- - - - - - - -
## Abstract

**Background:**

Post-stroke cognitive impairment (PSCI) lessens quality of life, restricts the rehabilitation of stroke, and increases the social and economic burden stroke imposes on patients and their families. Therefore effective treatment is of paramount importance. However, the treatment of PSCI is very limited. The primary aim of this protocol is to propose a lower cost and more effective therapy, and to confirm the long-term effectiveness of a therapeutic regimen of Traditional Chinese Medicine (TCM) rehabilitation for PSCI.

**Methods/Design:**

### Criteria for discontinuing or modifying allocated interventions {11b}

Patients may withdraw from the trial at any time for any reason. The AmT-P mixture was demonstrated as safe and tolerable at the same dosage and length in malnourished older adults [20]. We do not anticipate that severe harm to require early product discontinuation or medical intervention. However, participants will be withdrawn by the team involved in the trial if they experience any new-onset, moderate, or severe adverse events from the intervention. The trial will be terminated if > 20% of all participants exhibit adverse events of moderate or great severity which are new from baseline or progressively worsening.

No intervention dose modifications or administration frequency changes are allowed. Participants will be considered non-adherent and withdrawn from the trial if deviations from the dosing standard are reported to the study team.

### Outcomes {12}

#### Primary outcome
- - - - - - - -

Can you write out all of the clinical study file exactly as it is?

## Abstract

**Background:**

Post-stroke cognitive impairment (PSCI) lessens quality of life, restricts the rehabilitation of stroke, and increases the social and economic burden stroke imposes on patients and their families. Therefore effective treatment is of paramount importance. However, the treatment of PSCI is very limited. The primary aim of this protocol is to propose a lower cost and more effective therapy, and to confirm the long-term effectiveness of a therapeutic regimen of Traditional Chinese Medicine (TCM) rehabilitation for PSCI.

**Methods/Design:**

### Criteria for discontinuing or modifying allocated interventions {11b}

Patients may withdraw from the trial at any time for any reason. The AmT-P mixture was demonstrated as safe and tolerable at the same dosage and length in malnourished older adults [20]. We do not anticipate that severe harm to require early product discontinuation or medical intervention. However, participants will be withdrawn by the team involved in the trial if they experience any new-onset, moderate, or severe adverse events from the intervention. The trial will be terminated if > 20% of all participants exhibit adverse events of moderate or great severity which are new from baseline or progressively worsening.

No intervention dose modifications or administration frequency changes are allowed. Participants will be considered non-adherent and withdrawn from the trial if deviations from the dosing standard are reported to the study team.

### Outcomes {12}

#### Primary outcome